Date of Award
Bachelor of Arts
Mrs. Suzanne K. Bunting
The development of protestant chorales reflected the new goals which the reformation brought to the church service. Martin Luther, a primary leader of the Protestant Reformation, recognized that that goal of the service was to make his revelation of faith understandable to the people of Germany. The church service now became more than a sacramental act of obedience; it was a time for people to willingly proclaim the word of God. Through the singing of the chorale, the congregation took an active part in proclaiming the new faith found in the Reformation.
These sacred songs, composed by Luther and his followers, contain elements of both the plainsong and folk song tradition. The consist of a simply worded text, an easily singable melody, rhymed metrical verse, and a strophic musical and textual form. The chorales were intended to be sung unaccompanied and in unison by the congregation, but this congregational singing was often performed in alternation with organ setting, and polyphonic setting sung by the choir.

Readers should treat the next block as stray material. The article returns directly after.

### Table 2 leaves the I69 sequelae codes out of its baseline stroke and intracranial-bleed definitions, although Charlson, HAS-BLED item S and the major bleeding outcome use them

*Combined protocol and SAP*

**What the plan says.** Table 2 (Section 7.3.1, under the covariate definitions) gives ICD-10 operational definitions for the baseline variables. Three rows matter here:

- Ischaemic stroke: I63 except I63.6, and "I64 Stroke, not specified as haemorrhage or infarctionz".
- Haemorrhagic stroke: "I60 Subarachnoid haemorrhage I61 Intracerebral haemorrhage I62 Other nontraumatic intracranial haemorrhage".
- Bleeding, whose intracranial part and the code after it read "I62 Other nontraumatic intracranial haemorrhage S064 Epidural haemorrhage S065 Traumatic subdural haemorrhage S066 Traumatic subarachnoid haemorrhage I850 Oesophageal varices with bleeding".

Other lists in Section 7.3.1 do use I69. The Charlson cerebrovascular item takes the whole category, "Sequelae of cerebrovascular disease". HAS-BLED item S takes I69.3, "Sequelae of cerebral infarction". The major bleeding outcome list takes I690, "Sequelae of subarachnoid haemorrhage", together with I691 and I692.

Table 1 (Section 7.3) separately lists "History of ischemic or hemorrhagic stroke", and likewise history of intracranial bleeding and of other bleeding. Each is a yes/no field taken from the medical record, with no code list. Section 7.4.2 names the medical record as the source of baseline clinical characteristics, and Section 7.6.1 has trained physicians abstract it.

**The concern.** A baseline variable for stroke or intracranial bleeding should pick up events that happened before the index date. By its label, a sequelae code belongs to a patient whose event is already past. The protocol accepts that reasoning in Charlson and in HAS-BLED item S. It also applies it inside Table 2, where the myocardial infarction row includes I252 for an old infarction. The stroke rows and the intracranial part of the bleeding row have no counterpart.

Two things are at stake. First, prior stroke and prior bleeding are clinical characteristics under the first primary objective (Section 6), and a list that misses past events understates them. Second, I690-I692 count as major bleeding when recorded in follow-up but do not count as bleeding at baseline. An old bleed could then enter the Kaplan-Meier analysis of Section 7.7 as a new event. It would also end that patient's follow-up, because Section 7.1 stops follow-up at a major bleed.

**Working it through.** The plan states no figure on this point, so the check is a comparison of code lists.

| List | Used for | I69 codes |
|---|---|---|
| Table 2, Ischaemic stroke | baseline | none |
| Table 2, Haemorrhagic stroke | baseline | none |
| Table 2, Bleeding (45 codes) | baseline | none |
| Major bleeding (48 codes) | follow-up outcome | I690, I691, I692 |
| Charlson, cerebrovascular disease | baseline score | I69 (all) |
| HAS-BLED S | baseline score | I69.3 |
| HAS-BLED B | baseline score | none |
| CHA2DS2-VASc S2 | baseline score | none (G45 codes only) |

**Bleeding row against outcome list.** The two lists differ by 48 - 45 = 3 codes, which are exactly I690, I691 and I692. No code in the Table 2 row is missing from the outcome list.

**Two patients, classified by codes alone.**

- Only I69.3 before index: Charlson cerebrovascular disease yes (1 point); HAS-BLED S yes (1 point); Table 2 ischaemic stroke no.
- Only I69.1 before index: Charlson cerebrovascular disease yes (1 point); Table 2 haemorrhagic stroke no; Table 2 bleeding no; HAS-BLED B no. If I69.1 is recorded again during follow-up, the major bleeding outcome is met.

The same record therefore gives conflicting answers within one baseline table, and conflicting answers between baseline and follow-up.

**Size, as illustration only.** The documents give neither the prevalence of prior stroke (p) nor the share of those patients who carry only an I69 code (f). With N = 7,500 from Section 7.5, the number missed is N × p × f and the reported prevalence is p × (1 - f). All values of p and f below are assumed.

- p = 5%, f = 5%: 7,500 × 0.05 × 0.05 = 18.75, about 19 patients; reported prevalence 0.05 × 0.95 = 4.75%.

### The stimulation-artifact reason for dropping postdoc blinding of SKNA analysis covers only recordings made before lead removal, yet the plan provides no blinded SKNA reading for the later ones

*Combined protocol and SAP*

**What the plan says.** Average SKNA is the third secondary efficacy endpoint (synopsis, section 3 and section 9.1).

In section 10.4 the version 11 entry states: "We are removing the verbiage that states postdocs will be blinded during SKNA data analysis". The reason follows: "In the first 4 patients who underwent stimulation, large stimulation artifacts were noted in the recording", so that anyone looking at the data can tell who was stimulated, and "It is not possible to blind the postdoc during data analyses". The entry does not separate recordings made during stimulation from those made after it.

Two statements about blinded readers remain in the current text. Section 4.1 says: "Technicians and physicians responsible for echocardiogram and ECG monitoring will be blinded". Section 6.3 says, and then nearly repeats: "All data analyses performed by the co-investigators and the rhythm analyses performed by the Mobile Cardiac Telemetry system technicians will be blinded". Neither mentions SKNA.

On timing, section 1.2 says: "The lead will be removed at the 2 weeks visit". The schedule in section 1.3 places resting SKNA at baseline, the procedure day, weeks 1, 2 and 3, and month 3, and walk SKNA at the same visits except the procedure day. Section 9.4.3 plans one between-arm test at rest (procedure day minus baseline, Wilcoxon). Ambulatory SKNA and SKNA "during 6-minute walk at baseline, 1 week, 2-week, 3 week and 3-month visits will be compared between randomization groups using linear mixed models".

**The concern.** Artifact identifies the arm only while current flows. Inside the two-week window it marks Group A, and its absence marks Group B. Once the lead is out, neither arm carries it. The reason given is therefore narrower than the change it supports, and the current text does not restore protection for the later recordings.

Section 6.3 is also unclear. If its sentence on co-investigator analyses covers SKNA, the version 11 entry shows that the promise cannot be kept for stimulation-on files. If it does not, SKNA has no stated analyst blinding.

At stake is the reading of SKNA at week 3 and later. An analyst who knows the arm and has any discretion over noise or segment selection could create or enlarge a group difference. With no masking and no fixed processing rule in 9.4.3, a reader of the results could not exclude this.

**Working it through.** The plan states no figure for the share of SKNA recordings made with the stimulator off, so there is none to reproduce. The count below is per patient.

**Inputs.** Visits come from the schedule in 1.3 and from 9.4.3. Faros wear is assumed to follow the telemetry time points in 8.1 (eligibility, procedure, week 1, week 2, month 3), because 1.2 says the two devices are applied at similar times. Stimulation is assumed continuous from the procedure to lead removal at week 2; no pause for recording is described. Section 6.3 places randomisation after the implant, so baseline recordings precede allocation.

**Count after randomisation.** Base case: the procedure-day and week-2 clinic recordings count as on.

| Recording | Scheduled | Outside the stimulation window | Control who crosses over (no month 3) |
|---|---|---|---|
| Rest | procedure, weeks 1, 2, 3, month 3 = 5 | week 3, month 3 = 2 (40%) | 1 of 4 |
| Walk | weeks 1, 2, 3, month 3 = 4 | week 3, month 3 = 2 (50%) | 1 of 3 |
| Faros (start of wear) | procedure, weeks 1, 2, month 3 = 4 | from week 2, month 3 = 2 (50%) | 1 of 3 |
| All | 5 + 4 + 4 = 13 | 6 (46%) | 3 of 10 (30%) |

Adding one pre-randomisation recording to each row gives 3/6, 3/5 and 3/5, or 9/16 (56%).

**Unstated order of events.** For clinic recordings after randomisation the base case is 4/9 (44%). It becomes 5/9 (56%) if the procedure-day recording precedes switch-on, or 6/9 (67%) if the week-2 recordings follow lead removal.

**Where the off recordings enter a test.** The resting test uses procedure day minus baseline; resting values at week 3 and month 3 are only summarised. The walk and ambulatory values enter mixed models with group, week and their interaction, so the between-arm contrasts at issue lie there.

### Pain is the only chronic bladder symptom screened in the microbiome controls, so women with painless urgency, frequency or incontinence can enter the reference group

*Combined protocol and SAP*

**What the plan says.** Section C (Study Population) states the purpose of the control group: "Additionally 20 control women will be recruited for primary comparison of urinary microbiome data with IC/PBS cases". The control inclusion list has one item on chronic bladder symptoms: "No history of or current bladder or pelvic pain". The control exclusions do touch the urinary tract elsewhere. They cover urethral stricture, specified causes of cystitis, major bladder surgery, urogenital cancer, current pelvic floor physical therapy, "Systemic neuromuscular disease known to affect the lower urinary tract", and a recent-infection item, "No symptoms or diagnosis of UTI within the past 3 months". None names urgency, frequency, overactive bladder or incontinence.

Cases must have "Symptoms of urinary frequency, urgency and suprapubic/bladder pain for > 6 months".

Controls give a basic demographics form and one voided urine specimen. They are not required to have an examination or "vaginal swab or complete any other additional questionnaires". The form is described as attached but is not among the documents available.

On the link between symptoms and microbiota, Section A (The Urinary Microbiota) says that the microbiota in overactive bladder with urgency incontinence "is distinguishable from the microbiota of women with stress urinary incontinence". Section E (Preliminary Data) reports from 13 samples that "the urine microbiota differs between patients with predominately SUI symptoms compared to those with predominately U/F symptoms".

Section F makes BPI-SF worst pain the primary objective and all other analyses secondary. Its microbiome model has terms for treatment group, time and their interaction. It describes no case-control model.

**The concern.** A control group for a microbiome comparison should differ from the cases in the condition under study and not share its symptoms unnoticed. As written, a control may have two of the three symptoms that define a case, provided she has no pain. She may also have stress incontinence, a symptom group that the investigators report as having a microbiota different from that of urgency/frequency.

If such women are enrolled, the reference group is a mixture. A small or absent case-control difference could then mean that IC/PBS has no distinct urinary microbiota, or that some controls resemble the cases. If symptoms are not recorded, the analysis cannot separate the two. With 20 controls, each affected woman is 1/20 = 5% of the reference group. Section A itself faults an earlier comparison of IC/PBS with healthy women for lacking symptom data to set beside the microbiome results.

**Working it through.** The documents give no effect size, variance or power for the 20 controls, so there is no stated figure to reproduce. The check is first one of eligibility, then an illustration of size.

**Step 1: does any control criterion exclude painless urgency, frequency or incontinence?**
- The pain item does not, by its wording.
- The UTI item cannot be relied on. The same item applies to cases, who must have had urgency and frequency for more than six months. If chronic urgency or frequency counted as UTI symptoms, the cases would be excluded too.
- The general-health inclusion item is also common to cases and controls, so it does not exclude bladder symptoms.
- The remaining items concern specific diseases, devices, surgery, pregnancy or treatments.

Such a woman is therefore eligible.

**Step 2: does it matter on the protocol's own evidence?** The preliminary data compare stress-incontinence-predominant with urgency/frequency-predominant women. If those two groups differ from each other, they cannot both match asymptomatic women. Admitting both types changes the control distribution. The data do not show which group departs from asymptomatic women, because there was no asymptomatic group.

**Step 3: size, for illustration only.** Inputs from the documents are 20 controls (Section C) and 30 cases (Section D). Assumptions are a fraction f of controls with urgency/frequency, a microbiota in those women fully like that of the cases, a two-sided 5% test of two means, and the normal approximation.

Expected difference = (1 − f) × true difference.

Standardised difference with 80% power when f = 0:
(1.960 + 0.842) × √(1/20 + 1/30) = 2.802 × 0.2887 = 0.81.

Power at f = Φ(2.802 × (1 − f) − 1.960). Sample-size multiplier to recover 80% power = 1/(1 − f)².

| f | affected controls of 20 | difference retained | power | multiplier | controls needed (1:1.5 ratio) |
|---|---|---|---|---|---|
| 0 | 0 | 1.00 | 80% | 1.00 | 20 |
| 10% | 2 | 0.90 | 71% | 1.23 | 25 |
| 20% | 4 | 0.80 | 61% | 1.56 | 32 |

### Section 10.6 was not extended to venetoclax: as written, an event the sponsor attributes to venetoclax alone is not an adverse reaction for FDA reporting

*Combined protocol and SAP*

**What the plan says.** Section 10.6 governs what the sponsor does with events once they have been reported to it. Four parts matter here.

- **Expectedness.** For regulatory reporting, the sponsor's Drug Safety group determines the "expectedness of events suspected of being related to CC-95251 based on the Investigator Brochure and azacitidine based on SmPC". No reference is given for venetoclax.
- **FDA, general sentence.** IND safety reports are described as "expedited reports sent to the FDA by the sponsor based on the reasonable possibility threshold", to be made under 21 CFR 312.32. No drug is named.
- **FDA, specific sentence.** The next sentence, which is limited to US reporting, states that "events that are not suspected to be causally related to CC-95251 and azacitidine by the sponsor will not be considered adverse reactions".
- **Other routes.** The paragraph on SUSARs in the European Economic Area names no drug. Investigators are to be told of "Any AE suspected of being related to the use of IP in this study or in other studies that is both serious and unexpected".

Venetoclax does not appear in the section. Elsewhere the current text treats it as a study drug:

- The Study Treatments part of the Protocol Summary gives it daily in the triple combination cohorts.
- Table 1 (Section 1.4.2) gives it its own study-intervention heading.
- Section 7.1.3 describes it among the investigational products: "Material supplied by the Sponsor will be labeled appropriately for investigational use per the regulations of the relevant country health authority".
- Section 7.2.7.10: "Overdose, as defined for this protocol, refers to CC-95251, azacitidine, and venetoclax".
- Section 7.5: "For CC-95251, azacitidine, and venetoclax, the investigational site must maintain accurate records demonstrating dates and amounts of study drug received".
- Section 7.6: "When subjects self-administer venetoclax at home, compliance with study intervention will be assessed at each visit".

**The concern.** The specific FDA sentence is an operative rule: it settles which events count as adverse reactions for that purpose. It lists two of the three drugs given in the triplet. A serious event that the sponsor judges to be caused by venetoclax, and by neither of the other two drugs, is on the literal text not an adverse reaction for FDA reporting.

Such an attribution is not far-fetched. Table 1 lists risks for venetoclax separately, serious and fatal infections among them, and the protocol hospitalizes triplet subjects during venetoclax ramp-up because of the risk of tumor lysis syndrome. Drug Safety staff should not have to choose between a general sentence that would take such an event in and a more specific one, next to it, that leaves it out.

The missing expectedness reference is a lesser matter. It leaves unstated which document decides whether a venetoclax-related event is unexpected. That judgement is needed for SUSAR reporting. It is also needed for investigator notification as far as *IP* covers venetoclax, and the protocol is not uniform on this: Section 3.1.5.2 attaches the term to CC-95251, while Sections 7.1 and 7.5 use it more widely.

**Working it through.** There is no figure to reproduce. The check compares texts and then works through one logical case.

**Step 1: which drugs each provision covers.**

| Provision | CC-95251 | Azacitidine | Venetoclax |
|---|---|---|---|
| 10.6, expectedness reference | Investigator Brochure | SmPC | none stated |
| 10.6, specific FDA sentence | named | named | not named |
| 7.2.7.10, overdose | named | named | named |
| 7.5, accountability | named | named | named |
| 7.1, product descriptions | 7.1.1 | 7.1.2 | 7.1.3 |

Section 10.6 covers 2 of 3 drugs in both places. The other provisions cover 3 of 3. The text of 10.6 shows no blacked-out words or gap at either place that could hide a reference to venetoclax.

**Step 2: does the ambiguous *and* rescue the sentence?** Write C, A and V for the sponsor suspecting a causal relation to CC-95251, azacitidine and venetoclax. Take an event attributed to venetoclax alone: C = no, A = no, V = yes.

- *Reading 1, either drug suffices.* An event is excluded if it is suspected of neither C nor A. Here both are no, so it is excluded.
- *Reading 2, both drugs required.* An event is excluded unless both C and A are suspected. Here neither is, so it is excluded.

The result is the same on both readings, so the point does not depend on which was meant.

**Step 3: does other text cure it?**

Utley, Suzanne A., "Organ chorale forms of the Baroque era" (1982). Honors Theses. 762.